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Akron/Family | Review

Columbus Alive (arts weekly in ohio) | Chris DeVille

the record is something close to a revelation

9/25/06

Akron/Family
Meek Warrior
Young God

Here's the trouble with this record: It demands you come to it on its terms, terms that call for less of a negotiation than a complete surrender. A very specific mood is required to get down with Meek Warrior, and when that mood sets in, the record is something close to a revelation. The problem is, at least for me, that crazy, hazy state of mind comes around rather infrequently, so it took quite a few listens to work my way inside the weird world of Akron/Family. Now that I'm here, I see that it's a lovely place, even if its interior could use maid service and its inhabitants a barber.

Though I'm averse to labeling every off-kilter album with acoustic guitars "freak-folk," there's no escaping that Akron/Family sounds like a bunch of freaks who also happen to play folk music. They are not from Akron, but Brooklyn, hotbed of all that is trendy, though their conveniently timely psychedelia seems like a genuine labor of love, not some wagon hitched to Devendra Banhart's star.
 
Meek Warrior starts out in a  somewhat misleading manner. "Blessing Force" is the least focused but most awesome song on the record, a 9 1/2-minute trip that begins with tribal drums and psychedelic guitar, blooms into a clap-and-stomp singalong reminiscent of an a capella Animal Collective, zooms through classic rock that recalls King Crimson and "Low Rider," drops suddenly into a mellow groove and just as suddenly into more gradually intensifying psych rock before finally descending into minutes of noise. The Family extends common song-ending cacophony past the point of most listeners' comfort, and that's probably the point.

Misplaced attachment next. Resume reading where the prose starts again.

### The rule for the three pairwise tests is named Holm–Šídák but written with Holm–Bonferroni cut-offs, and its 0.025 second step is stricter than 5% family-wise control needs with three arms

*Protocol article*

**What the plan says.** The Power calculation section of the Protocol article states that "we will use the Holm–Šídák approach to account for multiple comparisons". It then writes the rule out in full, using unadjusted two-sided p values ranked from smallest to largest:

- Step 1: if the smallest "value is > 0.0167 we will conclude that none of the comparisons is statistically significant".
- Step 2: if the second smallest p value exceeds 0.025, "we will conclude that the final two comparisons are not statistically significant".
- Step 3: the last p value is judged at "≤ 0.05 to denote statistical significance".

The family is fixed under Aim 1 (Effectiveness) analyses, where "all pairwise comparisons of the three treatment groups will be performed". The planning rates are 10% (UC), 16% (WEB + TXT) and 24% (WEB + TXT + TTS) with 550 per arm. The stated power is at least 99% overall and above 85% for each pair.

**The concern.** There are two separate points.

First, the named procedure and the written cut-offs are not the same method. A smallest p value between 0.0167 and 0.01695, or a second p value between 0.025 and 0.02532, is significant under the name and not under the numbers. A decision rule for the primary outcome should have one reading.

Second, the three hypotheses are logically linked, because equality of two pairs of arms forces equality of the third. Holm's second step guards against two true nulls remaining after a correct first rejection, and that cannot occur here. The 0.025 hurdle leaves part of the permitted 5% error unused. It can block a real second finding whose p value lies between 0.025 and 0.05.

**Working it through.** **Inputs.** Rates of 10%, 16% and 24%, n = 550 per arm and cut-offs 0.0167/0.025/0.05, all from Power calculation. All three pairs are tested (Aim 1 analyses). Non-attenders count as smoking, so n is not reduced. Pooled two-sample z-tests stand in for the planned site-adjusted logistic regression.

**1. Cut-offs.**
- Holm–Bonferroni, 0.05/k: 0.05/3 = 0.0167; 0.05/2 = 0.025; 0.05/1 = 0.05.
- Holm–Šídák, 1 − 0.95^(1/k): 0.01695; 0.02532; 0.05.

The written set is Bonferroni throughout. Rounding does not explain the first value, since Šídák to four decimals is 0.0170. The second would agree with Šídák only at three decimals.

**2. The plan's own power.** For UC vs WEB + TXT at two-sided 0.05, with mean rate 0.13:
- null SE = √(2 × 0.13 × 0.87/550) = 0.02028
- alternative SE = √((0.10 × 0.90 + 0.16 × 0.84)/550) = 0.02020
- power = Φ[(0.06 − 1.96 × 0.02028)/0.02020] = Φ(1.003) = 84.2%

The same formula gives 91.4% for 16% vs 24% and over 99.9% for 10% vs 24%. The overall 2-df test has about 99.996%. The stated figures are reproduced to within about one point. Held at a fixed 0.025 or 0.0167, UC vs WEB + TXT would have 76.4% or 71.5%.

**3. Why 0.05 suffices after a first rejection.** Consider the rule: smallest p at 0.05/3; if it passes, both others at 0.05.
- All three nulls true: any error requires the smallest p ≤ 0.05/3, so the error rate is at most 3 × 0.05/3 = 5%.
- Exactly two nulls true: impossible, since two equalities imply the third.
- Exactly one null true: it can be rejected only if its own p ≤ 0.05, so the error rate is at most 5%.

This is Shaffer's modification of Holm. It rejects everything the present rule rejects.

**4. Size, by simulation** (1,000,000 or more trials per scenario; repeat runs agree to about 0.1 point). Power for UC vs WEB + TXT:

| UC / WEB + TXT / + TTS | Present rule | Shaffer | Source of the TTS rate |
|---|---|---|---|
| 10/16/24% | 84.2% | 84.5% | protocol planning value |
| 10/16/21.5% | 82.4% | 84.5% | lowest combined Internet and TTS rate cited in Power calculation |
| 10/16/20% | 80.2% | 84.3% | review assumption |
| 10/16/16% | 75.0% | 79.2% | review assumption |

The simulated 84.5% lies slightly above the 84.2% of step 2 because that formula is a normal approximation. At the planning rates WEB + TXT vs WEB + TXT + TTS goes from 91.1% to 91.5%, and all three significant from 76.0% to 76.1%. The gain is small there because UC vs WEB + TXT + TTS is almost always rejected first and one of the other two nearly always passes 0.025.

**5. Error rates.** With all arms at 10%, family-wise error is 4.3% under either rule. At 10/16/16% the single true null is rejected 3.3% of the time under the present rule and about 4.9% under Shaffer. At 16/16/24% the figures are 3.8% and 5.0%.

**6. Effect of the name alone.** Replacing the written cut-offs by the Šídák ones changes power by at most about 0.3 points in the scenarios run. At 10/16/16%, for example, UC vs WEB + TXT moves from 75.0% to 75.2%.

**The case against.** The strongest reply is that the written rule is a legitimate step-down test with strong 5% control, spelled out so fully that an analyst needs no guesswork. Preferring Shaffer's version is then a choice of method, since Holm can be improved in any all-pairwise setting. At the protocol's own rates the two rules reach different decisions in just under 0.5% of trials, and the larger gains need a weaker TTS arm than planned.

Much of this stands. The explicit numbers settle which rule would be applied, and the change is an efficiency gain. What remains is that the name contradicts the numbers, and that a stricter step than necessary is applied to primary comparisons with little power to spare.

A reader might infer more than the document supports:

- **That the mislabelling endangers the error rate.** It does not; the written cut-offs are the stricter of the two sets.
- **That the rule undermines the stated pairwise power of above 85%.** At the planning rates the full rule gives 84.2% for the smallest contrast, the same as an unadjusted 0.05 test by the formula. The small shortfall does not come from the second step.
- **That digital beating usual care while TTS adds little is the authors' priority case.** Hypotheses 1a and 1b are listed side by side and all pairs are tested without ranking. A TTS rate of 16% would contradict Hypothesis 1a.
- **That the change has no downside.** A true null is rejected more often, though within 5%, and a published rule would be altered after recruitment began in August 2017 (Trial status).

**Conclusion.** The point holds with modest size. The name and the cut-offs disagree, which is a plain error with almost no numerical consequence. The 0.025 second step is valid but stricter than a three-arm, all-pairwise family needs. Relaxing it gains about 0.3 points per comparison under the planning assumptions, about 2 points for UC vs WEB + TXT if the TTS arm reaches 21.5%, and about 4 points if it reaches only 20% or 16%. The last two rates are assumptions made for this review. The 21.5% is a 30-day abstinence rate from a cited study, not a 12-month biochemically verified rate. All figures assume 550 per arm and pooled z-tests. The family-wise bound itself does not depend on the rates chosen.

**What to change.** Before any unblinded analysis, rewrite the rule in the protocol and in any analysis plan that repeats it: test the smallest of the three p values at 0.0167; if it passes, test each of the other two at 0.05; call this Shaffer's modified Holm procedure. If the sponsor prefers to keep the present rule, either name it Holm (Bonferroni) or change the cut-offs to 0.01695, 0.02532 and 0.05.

Though "Blessing Force" is as attention deficit disorderly as a Fiery Furnaces record, the rest of Meek Warrior doesn't follow suit. The song would be a buffet platter of what will follow, except most of the other six numbers are strictly mellow, acoustic meditations that, while exploring psychedelia and noise, do so in much less frantic context. "Gone Beyond" relies on two very similar sections to convey a fascinating treatise on (drugs? space? the metaphyisical?) through a simple refrain of "Gone, gone, gone beyond/ Gone completely beyond."  By sequencing "Gone Beyond" directly after "Blessing Force," it's as if Akron/Family is throwing more conventional listeners a bone, or perhaps they're proclaiming that they can be equally stunning via constant change as with  incessant repetition.

Two tracks that reference space are the remaining highlights. "No Space in This Realm"  envelopes spooky call-and-response lyrics in a melodic drone, while closer "Love and Space" is a mostly  vocal gospel tune that asks, "Lord, open my heart/ Lord bring me near/ Lord, open my heart/ Lord, make it into a mirror/ To reflect the myriad colored lights of love and space." It's the most moving moment on an album that's just as confusing as it is revelatory. Some extended passages can cause a loss of focus, and even "Blessing Force," with directional changes akin to a housefly fearing for its life, is easy to lose sight of. Despite its pitfalls, Meek Warrior can be a thoroughly satisfying and mystifying experience if given the time to sink in. It's hard to blame those who don't give this record enough time to work its magic, but it's also hard not to feel sorry for them.

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